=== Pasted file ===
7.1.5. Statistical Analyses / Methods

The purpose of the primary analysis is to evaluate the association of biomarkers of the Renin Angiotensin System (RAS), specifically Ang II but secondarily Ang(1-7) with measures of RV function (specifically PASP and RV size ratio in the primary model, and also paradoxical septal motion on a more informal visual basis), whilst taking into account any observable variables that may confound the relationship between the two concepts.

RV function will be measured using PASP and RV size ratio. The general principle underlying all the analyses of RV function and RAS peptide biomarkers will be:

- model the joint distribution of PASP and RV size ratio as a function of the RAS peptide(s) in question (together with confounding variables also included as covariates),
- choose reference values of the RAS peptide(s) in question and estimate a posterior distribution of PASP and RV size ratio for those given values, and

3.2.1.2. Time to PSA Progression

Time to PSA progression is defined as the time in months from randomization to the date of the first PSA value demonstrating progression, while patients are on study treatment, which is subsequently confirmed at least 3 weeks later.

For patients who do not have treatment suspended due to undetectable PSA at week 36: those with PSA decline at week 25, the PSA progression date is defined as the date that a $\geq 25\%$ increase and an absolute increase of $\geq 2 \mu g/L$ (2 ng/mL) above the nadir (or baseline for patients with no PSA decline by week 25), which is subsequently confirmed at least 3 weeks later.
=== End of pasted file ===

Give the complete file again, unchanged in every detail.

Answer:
7.1.5. Statistical Analyses / Methods

The purpose of the primary analysis is to evaluate the association of biomarkers of the Renin Angiotensin System (RAS), specifically Ang II but secondarily Ang(1-7) with measures of RV function (specifically PASP and RV size ratio in the primary model, and also paradoxical septal motion on a more informal visual basis), whilst taking into account any observable variables that may confound the relationship between the two concepts.

RV function will be measured using PASP and RV size ratio. The general principle underlying all the analyses of RV function and RAS peptide biomarkers will be:

- model the joint distribution of PASP and RV size ratio as a function of the RAS peptide(s) in question (together with confounding variables also included as covariates),
- choose reference values of the RAS peptide(s) in question and estimate a posterior distribution of PASP and RV size ratio for those given values, and

3.2.1.2. Time to PSA Progression

Time to PSA progression is defined as the time in months from randomization to the date of the first PSA value demonstrating progression, while patients are on study treatment, which is subsequently confirmed at least 3 weeks later.

For patients who do not have treatment suspended due to undetectable PSA at week 36: those with PSA decline at week 25, the PSA progression date is defined as the date that a $\geq 25\%$ increase and an absolute increase of $\geq 2 \mu g/L$ (2 ng/mL) above the nadir (or baseline for patients with no PSA decline by week 25), which is subsequently confirmed at least 3 weeks later.